By now, everyone knows that Facebook started as a social network that allowed Harvard students to rank the attractiveness of their peers. So on the eve of the site’s 10th anniversary, it’s only appropriate to revisit its roots with a program that is equally shallow in concept.
Meet The Hottie Finder, a Facebook app that swallows your social circle’s profile photos, ingests them using a facial recognition software called Rekognition and spits them back out with (seemingly) arbitrary rankings of attractiveness.
This is how it works: After allowing the app access to your personal photos (and — if you are smart — denying it access to post for you), it will come up with a graphic that resembles the scribbles of a middle-school girl’s journal.
Within seconds, the app will present you with your (and your friends’) percentage of hotness.
Evaluations split into two very scientific categories: Hotties and Uggos. Weirdly, I was told I was 95.7 percent hot, which seems inaccurate, as I’m assuming 100 percent would be, like, Halle Berry-level hotness. A certain editor of mine was given a 22 percent score, which I guess would technically make him an Uggo? (I’m no Einstein.) He attributes his low score to the fact that his profile photo depicts him “frowning while freezing cold” and was “taken with the front camera on a Galaxy Note 2.” Interestingly enough, the app told him he was of the Indian race (he is not). It also ranked a friend of mine whose profile picture was the now-infamous Planet Hillary New York Times Magazine cover at 15 percent. Meaning, according to “the world’s leading image processing API platform” that was used to run this app, my editor is just 7 percent hotter than a ball of skin with Hillary Clinton’s mouth and eyes Photoshopped on it.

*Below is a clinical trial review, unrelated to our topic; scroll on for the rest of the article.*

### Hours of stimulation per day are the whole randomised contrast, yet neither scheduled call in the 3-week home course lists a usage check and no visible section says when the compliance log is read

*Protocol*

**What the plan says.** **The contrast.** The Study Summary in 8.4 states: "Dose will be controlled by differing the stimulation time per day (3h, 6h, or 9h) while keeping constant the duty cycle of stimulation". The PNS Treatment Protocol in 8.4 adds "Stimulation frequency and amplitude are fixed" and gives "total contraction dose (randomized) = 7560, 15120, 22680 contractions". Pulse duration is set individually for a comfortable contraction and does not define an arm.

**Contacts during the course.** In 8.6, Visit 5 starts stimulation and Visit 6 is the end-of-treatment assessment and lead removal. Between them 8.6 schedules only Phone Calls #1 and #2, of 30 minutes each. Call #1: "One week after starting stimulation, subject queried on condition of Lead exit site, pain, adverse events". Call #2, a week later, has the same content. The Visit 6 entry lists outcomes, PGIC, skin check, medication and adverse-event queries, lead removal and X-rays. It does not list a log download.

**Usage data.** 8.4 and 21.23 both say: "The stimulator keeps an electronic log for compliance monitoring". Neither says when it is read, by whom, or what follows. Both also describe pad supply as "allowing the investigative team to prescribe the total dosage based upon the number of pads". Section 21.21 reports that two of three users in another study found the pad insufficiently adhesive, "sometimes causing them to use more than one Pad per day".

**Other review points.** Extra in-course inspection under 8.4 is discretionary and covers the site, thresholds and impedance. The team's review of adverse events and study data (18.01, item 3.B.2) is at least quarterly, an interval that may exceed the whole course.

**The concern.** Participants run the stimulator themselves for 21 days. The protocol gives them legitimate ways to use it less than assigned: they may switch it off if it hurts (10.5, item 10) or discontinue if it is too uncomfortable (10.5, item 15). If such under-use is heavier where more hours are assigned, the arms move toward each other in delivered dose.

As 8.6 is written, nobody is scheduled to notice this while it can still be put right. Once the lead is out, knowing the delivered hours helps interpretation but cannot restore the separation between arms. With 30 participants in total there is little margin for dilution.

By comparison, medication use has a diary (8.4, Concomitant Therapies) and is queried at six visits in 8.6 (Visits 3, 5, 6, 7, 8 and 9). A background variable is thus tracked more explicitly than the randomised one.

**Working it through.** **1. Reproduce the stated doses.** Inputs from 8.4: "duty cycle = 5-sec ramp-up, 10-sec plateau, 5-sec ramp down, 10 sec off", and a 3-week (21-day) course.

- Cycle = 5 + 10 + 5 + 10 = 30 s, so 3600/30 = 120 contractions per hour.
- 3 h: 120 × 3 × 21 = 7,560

So how does this staggering work of heartbreaking technological advancement work?
The Hottie Finder measures key points on your face to make judgments on your gender, age, race and emotion — all things we know without doubt contribute to your attractiveness as a human being.
This square and the five dots within it let the computer know that I am 100 percent confident (which is a very scientific way for saying I think my hair looks good at the moment this photo was taken), it evaluates my pose (my “yaw” was ON POINT that day), accurately identifies my race, and says my smile is “true.” That’s shorthand for saying I am not a witch.
The program also very astutely confirms I have no glass on my face, and that my eyes are open, meaning I am alive/not-drowsy and therefore attractive.
My one qualm with the software is that it says I’m 31.69. That’s way off. I happen to be 31.67 years young, thank you very much.
Moral of the story? Choose one: Beauty is in the eye of the beholder! Or, no robot can quantify the complicated good looks of a human being! Or, online hotness ranking systems shouldn’t be trusted to computers! Or, most Facebook apps are scams! Or something.
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